We are particularly keen to take a scientific approach to steering the re-establishment of these farm ponds and measure wherever possible the influence of pond restoration and management on the biodiversity in both the ponds themselves and the surrounding area. We ourselves have no previous experience in doing any of this but have sought advice from the UCL Pond Restoration Research Group, Freshwater Habitats Trust and the RSPB.
Grants or any other source of financial assistance have not been identified but we are pushing ahead on a very limited budget rather than wait any longer.
This opportunity to be involved may be of interest to any Ecology and Conservation Management students or Geography students as a as a case study or basis of a dissertation but the offer is also open to local amateurs / enthusiasts to have an input or just people who might be interested in volunteering as and when a bit of help is required. Please email email@example.com with your contact details for more information.
Please, please share this post with anyone individuals or organisations who you feel might be interested in getting involved from the outset.
The dreadful weather this morning put paid to any outside jobs which was bad news for the pumpkins but good news for one of our local florists. She has been patiently waiting for a selection of premium Silver Birch ‘display’ logs to use in wedding features and flower arrangements.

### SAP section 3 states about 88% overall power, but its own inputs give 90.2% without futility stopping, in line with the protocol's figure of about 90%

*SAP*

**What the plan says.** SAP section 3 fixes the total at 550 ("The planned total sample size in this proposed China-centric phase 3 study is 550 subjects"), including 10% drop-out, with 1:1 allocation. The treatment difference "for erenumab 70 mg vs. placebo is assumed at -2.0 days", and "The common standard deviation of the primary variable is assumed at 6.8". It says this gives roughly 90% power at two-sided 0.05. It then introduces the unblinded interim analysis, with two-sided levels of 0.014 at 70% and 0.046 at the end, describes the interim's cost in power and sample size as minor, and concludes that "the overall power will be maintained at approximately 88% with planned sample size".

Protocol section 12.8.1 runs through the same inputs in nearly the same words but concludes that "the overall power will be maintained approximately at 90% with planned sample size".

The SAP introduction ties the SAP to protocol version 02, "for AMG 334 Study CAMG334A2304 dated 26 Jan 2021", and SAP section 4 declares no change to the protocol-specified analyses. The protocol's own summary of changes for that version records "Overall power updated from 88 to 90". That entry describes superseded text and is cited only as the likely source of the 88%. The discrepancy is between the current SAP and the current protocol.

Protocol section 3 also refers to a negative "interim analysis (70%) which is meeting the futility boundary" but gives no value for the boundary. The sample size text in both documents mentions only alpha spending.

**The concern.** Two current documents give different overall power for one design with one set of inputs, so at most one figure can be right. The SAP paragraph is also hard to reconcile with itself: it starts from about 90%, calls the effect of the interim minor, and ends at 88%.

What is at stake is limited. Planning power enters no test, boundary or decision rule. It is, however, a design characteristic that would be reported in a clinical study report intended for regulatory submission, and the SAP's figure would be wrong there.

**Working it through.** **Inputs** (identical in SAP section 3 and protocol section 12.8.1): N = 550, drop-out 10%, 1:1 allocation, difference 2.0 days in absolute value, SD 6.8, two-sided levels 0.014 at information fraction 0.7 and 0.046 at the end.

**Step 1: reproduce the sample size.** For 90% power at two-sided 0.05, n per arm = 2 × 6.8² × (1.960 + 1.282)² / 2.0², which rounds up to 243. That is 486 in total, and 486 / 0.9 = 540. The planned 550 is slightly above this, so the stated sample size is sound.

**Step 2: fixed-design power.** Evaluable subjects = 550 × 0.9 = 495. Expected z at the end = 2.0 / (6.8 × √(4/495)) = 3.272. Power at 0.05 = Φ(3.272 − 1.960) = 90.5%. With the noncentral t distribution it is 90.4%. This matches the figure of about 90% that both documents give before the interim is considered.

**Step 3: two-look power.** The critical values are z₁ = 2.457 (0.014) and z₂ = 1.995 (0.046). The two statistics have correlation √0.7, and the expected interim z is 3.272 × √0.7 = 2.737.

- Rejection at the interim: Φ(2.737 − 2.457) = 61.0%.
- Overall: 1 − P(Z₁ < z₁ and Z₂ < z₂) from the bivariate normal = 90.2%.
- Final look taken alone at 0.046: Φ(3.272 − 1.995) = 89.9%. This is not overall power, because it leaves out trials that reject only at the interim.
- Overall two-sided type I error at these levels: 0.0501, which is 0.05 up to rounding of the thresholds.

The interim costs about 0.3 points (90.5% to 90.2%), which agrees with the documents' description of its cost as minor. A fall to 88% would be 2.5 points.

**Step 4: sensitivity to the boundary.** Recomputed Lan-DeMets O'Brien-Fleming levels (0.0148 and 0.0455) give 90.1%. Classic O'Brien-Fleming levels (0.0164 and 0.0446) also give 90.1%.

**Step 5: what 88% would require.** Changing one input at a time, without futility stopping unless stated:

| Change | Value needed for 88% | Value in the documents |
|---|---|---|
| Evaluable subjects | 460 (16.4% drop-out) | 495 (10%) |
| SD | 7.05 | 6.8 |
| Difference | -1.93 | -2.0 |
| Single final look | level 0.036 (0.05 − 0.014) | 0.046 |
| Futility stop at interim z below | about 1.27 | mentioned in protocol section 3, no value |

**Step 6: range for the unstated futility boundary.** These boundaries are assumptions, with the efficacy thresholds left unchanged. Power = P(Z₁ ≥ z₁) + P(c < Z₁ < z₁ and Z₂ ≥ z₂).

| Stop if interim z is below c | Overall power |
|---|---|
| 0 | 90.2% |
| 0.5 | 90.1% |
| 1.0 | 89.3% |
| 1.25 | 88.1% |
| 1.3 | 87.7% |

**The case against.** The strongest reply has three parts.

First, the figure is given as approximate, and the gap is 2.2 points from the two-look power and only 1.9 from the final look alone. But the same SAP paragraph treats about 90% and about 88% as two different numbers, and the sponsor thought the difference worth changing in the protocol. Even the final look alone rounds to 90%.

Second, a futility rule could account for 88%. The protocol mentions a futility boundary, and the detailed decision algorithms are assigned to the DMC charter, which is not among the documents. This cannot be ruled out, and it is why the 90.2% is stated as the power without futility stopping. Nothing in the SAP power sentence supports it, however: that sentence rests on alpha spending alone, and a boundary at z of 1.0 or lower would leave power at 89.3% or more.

I’ve cut many more than she will probably need to allow her a good choice. Any rejected will probably end up as blanks for the kids to paint up as log Santa’s or table numbers for restaurants or weddings.
It has been a while but beech is back in stock. Some will end up being sold amongst the mixed hardwood firewood but the bulk of this tree will be used for serving boards & platters, logs and heartwood wood chunks for smoking food and walking stick handles.
The bulk of the branches have been processed into branch wood chunks for use on BBQ’s and smokers but we have kept a few of the more interesting naturally formed branches for our stick making friends.